U.S. consumer confidence fell in October as concern grew that the partial government shutdown and political fight over the nation's borrowing limit would slow growth.
U.S. consumer confidence fell in October as concern grew that the partial government shutdown and political fight over the nation’s borrowing limit would slow growth.
The University of Michigan said Friday that its index of consumer sentiment fell to 73.2 from 77.5 in September. The index has fallen for three straight months after reaching a six-year high of 85.1 in July.
A measure of Americans’ expectations for future growth fell to its lowest level since late 2011, pulling down the overall index.
Falling confidence can cause Americans to spend less, which would slow the economy, though the relationship isn’t automatic.
Most Read Business Stories
- 1 house, 45 offers: Homebuyers in Western Washington hard-pressed as supply remains scarce
- 55,000 in Washington state may have to pay back thousands in jobless benefits
- Boeing made an entire fake neighborhood to hide its bombers from potential WWII airstrikes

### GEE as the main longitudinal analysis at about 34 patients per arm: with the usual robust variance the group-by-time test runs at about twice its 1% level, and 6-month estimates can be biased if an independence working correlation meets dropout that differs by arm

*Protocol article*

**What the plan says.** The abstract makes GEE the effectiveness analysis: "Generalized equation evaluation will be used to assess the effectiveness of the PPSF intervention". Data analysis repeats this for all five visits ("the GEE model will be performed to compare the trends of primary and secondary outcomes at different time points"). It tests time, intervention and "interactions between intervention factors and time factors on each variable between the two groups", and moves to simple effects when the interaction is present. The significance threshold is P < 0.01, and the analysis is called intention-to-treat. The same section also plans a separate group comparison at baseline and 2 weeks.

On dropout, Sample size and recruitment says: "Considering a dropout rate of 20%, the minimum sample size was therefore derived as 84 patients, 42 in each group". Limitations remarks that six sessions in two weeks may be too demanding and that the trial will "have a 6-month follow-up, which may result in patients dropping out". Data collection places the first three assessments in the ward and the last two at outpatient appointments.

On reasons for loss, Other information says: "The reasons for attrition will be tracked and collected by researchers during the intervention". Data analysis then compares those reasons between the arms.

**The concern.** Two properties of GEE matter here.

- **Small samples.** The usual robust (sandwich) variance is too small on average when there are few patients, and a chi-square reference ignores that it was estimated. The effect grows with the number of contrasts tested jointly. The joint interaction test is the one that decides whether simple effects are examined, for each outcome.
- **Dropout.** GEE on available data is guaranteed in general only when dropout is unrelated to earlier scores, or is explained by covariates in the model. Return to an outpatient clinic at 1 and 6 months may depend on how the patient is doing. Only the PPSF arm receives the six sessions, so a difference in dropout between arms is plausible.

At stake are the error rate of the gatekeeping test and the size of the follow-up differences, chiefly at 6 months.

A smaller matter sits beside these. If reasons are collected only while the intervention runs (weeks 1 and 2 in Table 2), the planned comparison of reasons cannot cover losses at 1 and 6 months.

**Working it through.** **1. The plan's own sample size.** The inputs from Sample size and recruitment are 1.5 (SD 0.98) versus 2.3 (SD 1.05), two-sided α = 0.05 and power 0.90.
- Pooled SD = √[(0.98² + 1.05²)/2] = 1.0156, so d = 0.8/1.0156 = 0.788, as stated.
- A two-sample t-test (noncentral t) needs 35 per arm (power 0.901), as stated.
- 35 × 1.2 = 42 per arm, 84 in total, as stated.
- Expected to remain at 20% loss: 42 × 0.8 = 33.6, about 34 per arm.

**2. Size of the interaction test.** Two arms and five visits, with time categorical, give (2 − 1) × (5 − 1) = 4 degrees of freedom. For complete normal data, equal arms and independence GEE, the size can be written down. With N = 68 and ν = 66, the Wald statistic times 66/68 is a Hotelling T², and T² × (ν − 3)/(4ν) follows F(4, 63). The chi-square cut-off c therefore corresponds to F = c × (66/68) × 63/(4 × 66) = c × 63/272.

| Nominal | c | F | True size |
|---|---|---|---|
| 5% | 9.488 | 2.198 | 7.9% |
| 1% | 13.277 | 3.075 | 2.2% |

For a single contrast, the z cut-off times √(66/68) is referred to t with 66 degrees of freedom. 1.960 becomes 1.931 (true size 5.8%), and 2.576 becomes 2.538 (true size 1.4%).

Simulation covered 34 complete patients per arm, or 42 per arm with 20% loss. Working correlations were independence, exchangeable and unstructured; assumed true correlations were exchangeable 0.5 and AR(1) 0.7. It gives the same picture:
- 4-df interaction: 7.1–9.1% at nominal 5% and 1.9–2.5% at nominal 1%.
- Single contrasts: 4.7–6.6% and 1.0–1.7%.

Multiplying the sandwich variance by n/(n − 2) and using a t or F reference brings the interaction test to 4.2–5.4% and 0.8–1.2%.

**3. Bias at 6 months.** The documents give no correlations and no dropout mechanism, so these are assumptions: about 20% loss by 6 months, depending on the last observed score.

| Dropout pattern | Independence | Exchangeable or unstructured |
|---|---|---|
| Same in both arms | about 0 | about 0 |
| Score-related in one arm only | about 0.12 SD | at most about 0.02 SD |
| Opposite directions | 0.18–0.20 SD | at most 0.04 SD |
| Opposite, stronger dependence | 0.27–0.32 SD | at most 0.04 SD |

- Seattle artists worry potential sale of historic INS building could spell the end for their studios
- Washington state lawmakers advance eviction protections as end of moratorium approaches
Lower confidence “going into the holiday season could somewhat limit consumers’ plans to splurge,” said Yelena Shulyatyeva, an economist at BNP Paribas.
Americans made more negative references to the federal government’s impact on the economy this month than at any time in the roughly 50-year history of the survey.
“Consumers have increasingly moved toward the view that the government has become the primary obstacle to more robust economic growth,” the report said.
Richard Curtin, director of the survey, said that it was the third time in the past three years that negative comments about the government had reached a record level. The previous two occurred when Congress and the White House fought over raising the borrowing limit in August 2011 and when a package of tax increases and spending cuts, known as the “fiscal cliff,” loomed at the beginning of this year.
“After each repeated advance in optimism during the past three years, a revival of the DC follies promptly reversed the gain,” Curtin said.